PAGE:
As the coronavirus pandemic continues, our state, our nation and our world are confronted with an extraordinary time of uncertainty. People throughout New Hampshire are grappling with the daily impact of the pandemic and related complications on our society, as well as on their own personal health, family, economic and social situations.
New Hampshire Public Radio’s newsroom is taking a deeper look at the significance of collective and individual trauma, and some of the tools and services available to people who are living with emotional pain or distress. Lifelines: Addressing Trauma in the Time of COVID-19 is a special week-long reporting project featuring nine stories relating to trauma. Stories will consider how being effectively cut off from needed resources, support systems and daily routines can deepen the impact of trauma, or affect different individuals and groups disproportionately.
“Our newsroom actually began a reporting project on trauma – speaking with sources and organizations working in the sphere of trauma care – before the coronavirus pandemic set all of our lives in an unexpected direction,” said Cori Princell, managing editor at New Hampshire Public Radio. “Now, nearly two months into the state of emergency declaration in New Hampshire, and with all the new challenges we as a society find ourselves facing, our newsroom decided to revisit this project. By reflecting on the current times and sharing what we are learning about trauma, we hope to provide a valuable service to our listeners.”
Stories will look at various aspects of trauma, including:
- Defining trauma, from both individual and collective standpoints.
- A look at how trauma affects the brain and the body overall.
- Quarantine and social isolation – what do we know about how our current situation is impacting people with past traumas, or creating new types of trauma?
- Special populations and trauma: inmates, refugees and young people in group homes.
- What’s helping? Exploring how options like remote learning, peer support, prison yoga and gardening may provide relief to trauma sufferers.
Stories in the series will take the form of on-air features and two-way conversations, including interviews with newsmakers from law enforcement, social services, and education.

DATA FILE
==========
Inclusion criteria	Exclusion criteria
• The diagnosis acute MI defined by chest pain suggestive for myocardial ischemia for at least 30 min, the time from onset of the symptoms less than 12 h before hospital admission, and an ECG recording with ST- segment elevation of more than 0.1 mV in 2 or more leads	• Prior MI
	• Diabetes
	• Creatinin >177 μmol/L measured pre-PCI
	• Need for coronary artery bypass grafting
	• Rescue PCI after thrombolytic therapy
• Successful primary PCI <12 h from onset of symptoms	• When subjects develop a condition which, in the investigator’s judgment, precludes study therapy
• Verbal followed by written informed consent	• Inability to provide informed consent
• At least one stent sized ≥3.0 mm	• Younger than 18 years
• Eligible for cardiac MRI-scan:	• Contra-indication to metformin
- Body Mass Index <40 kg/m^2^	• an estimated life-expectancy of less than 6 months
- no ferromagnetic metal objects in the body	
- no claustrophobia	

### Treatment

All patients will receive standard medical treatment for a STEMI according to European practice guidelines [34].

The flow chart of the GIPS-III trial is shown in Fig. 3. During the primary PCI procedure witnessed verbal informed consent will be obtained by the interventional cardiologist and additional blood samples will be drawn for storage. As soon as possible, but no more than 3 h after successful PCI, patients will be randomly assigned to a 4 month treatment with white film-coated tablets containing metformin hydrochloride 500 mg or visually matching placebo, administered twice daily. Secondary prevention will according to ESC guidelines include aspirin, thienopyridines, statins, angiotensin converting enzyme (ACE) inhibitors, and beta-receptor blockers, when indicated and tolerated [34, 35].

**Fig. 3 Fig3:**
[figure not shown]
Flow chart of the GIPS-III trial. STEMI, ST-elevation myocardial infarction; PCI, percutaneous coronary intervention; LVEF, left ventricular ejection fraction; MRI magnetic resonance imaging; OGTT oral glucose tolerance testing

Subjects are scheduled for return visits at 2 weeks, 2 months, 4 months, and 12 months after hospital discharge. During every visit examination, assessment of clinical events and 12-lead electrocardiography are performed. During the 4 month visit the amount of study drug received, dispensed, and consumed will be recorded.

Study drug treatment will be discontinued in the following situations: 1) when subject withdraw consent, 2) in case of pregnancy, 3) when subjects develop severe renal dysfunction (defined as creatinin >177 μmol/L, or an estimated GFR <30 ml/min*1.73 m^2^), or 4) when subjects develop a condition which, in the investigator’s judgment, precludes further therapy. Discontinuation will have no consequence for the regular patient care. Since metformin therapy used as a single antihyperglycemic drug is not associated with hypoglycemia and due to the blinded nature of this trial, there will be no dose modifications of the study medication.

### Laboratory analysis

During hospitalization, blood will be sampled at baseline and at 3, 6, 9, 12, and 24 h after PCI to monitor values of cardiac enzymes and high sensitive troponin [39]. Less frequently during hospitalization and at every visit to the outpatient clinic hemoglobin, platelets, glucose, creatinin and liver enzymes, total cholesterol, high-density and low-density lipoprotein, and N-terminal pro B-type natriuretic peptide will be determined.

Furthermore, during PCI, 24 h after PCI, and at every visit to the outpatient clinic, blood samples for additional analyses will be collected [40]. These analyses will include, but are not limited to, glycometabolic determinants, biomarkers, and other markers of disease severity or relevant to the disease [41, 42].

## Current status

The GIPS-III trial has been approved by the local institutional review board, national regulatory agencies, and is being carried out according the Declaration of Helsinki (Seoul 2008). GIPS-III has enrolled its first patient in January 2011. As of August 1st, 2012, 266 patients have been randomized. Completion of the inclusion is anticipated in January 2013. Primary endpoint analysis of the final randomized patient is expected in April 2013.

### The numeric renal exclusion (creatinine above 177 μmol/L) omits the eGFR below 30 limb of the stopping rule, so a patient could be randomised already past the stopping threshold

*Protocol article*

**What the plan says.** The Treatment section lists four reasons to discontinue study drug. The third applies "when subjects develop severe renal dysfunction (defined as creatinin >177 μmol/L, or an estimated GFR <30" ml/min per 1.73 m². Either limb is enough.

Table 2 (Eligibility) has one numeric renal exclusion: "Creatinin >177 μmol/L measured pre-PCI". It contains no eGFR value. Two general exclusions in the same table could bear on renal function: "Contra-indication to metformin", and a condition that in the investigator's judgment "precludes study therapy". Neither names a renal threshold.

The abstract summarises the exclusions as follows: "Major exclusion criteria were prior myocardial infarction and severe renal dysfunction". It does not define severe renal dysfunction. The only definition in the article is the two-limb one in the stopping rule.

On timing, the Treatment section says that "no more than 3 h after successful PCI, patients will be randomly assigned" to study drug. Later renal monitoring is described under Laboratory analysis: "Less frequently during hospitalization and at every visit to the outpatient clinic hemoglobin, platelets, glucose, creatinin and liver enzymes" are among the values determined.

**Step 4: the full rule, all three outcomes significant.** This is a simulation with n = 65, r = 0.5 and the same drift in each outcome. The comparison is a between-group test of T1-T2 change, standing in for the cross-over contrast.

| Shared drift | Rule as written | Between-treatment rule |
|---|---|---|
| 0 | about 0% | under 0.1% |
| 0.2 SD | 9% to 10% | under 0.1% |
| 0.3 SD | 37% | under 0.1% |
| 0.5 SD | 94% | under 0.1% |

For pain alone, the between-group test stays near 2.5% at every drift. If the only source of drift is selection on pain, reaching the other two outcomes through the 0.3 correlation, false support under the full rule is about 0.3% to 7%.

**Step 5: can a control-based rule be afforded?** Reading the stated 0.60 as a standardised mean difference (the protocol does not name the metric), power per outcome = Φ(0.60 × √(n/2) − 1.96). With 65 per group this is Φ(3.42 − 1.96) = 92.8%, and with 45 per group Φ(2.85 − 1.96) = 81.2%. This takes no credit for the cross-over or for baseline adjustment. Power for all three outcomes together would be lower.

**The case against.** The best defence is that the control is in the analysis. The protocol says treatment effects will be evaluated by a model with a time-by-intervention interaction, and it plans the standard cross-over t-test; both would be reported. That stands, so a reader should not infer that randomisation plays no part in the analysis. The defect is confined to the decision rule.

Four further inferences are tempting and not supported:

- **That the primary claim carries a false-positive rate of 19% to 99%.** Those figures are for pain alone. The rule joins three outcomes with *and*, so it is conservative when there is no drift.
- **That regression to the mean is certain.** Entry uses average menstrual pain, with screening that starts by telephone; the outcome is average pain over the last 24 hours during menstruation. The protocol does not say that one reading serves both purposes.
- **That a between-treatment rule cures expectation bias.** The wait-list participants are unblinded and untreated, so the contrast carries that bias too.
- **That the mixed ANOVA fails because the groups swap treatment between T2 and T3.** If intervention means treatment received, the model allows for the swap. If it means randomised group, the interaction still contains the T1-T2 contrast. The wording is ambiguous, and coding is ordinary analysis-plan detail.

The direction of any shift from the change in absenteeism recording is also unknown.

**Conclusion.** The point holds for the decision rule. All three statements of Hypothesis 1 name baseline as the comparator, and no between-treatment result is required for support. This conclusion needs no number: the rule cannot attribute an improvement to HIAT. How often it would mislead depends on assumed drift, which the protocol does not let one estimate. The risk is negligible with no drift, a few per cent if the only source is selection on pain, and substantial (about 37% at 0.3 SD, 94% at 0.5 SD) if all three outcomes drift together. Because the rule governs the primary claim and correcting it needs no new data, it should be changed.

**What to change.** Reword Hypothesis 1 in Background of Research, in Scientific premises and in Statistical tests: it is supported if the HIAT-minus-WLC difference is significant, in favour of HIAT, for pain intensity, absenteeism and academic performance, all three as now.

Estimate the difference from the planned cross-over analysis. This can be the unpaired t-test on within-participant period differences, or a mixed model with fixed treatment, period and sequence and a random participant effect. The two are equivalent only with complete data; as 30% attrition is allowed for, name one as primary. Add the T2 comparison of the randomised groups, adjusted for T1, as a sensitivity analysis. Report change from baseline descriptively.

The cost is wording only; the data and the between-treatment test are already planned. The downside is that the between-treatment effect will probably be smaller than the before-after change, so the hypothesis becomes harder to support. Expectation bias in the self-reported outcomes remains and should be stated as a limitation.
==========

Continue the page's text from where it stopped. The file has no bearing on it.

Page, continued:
WHERE TO LISTEN: Tune into NHPR the week of Monday, May 4 through Friday, May 8. Interviews and features will run daily M-F during Morning Edition (5 to 9 a.m.), and during All Things Considered (4 to 6 p.m.) from Monday to Thursday.
On Thursday, May 7, NHPR’s weekday talk show The Exchange will spend the hour exploring the experiences of New Hampshire’s refugees and immigrants, some of whom have experienced past traumas and face a disproportionate number of the state’s COVID-19 cases. Listen in from 9 to 10 a.m. on NHPR to hear The Exchange.
Since 1981, New Hampshire Public Radio has shaped the media landscape in the Granite State and beyond. Our mission is “Expanding minds, sparking connections, building stronger communities.” NHPR is broadcast from 14 different sites, making it by far New Hampshire’s largest (and only) statewide radio news service. Every week, NHPR is the choice of 157,000 listeners as a primary source of in-depth and intelligent news coverage, with thousands more viewing NHPR.org, following our social media sites or listening to our podcasts. Each day, New Hampshire Public Radio delivers several hours of local news reported by its award-winning news team. Locally produced programs and podcasts include The Exchange, The Folk Show, Outside/In, and Civics 101, among others. NHPR is the exclusive outlet for NPR News in the Granite State and broadcasts national weekly programs such as The Moth Radio Hour, Wait Wait…Don’t Tell Me!, and This American Life.